I used to wonder how people who played in various open tunings could remember the chords, fingerings, and notes when going from one tuning to another. It seemed impossible to learn several tunings and keep them all straight. The truth is, that four of the open tunings are very closely related. Once you learn one, you’ve actually learned four! To spark your interest, here is a list of songs in open tunings.
The Black Crowes – Hard to Handle, Twice as Hard
Coldplay – High Speed
Robert Johnson – Walkin’ Blues (also covered by Eric Clapton)
Mumford and Sons – Awake My Soul
Led Zeppelin – Black Country Women, In My Time of Dyin, Going to California, Bron-Yr-Aur
Pearl Jam – Daughter
Pink Floyd – Fearless
The Rolling Stones – Can’t You Hear Me Knockin, Brown Sugar, Honky Tonk Woman, Jumping Jack Flash, Start Me Up
Joni Mitchell – Big Yellow Taxi
White Stripes – Seven Nation Army
Alice in Chains – Over Now
George Thorogood – Bad to the Bone, Move it on Over
First, what is an open tuning? An open tuning changes the pitches of the strings so that when you strum all the strings open, it forms a chord. For instance, a G chord is made up of G, B, and D notes. If you play these three pitches in any order or any combination, you have a G chord. Open G tuning is, however, played with the strings tuned down in this order.
Tune the 6th string down so it is an octave (sounds like Somewhere Over The Rainbow) below the open 4th string D.
Tune the 5th string down so it is an octave below the open 3rd string G. Tune the 1st string down so it is an octave above the open 4th string D. When you strum the strings open, you get a G chord which is the tonic (I chord of the key of G).
The next two most common chords when playing in the key of G (for music in general) are the IV and V chords. C, which is the IV chord in the key, is played as a barre on the 5th fret. D, which is the V chord, is a barre at the 7th fret. So, hundreds of open tuning songs can be played open, V and VII fret. This is one of the reasons why slide guitar is often played in open tunings. Your major chords are all a single barre.
Open A tuning uses the same fingerings, except it sounds a whole step higher. Also, instead of tuning down, you tune up. Again, notice how the notes in open A are all just a whole step (two frets) higher than the strings in open G tuning. Technically, someone could play in open G capoed at the second fret and someone could play in open A, and you could finger the exact same chords/notes to play together.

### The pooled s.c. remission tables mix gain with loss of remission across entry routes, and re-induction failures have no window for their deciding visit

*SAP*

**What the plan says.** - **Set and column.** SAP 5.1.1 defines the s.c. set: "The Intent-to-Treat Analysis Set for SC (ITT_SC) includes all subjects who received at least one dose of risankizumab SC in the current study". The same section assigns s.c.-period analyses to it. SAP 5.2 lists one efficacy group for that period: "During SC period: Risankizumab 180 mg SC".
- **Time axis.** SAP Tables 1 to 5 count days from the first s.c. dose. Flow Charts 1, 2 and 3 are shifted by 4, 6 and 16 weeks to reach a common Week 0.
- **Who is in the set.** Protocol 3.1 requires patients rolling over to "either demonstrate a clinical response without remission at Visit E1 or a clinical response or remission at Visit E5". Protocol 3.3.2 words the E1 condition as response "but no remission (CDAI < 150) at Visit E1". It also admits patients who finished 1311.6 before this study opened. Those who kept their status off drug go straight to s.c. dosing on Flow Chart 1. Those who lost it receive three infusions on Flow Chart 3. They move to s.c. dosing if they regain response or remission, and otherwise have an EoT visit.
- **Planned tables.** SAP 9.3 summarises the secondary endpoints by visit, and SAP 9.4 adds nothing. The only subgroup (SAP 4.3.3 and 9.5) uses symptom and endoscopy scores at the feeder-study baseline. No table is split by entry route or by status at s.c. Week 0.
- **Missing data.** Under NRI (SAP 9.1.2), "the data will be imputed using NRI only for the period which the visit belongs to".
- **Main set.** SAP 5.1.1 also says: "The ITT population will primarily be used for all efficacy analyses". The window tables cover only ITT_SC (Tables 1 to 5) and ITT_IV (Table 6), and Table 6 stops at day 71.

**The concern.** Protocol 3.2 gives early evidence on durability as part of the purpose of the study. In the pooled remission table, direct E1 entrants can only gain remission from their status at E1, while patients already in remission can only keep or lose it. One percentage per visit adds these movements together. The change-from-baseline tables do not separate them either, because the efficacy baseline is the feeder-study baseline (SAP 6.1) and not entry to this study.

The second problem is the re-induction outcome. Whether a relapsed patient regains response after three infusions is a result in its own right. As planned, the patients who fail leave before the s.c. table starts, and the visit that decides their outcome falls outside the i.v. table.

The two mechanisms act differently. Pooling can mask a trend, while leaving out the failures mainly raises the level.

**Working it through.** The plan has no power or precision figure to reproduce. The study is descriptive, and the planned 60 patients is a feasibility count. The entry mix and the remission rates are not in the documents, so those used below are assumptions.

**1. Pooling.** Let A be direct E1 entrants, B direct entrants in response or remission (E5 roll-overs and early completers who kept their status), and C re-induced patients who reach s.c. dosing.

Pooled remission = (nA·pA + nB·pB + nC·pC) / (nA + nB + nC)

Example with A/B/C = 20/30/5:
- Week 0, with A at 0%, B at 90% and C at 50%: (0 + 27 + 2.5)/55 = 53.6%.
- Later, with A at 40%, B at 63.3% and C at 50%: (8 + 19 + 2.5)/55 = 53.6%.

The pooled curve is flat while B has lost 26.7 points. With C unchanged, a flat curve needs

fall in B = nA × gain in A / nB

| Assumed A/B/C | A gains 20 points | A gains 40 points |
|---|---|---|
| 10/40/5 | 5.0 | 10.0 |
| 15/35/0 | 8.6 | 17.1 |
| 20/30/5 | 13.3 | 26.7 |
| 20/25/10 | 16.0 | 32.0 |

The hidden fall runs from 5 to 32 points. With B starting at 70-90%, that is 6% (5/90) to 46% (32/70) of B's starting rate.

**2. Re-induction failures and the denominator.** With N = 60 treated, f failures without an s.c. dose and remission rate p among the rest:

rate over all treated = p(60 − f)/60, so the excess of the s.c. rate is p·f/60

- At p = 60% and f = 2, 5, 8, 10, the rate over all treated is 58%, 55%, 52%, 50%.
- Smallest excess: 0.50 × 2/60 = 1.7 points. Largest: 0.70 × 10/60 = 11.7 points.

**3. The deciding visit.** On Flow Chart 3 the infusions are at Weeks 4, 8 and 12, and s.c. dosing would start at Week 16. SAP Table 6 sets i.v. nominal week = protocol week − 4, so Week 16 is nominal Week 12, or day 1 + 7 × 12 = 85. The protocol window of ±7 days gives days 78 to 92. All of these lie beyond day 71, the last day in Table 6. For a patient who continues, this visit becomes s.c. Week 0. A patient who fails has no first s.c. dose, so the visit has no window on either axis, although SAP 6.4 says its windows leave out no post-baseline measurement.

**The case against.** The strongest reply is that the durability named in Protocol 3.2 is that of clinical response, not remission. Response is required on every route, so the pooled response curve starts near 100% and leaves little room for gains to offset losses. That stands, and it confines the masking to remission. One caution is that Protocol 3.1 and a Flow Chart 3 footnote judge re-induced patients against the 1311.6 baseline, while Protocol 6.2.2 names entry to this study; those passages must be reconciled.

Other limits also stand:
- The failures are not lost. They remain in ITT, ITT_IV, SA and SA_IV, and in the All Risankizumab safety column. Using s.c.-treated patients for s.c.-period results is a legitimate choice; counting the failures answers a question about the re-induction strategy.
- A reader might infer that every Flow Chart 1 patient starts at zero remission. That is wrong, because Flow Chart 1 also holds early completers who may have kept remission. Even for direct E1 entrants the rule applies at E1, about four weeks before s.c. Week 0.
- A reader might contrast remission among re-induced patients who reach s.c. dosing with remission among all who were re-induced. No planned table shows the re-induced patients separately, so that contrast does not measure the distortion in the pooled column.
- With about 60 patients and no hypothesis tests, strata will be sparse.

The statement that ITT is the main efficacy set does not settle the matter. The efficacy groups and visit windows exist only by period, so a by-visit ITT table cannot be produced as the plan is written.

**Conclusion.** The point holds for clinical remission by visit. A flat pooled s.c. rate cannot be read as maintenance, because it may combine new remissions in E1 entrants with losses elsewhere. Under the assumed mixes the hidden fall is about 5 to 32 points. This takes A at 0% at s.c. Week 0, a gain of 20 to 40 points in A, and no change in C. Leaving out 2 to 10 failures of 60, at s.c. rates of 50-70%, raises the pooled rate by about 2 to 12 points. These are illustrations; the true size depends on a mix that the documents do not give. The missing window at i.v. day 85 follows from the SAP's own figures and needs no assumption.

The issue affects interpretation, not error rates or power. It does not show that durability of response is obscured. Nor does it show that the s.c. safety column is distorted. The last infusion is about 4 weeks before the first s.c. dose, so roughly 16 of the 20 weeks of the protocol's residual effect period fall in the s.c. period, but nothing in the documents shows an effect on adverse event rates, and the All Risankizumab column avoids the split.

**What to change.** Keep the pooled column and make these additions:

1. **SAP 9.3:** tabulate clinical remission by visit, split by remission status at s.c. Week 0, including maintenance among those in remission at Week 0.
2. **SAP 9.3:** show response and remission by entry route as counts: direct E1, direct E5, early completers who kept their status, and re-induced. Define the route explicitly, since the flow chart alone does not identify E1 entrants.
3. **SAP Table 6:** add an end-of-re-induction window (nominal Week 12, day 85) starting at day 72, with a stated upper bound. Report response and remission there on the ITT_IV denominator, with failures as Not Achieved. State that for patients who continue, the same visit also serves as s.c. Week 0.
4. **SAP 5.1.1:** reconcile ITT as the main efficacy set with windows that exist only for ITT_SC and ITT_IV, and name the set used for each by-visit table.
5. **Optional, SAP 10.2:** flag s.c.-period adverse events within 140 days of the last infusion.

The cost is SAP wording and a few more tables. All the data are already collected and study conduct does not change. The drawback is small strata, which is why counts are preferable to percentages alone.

Tune 4th string up so it sounds an octave higher than the 6th string open E. Tune the 3rd string up so it sounds an octave higher than the 5th string open A. Tune the 2nd string to C# which will now be the same pitch as the 3rd string 4th fret. Here is a 12 bar blues tune that can be played in open G or A tuning. Now let’s look at open D and E tuning. These tunings are also a whole step apart from each other. You tune down for open D and up for open E.
Tune the 6th string down to sound an octave lower the 4th string open D. Tune the 3rd string down to an F# note which will be the same as the 4th string 4th fret. Tune the 2nd string down to sound an octave higher than the 5th string open A. Tune the 1st string down to sound an octave higher than the 4th string open D.
Tune the 5th string up to sound an octave lower than the 2nd string open B. Tune the 4th string up to sound an octave higher than the 6th string open E. Tune the 3rd string up to sound like the 4th string 4th fret.
Here’s the best part. Any fingering in open G and A will be one string group away from fingerings in open D and open E. Take a look at the 12 bar blues in D and E tuning. This means that if you learn a song in open G, you can also play it in three other tunings. Of course, there will be times when adjustments and songs don’t always make a smooth transition. Still, knowing the relationship between these four tunings will put you well on your way to open tuning mastery.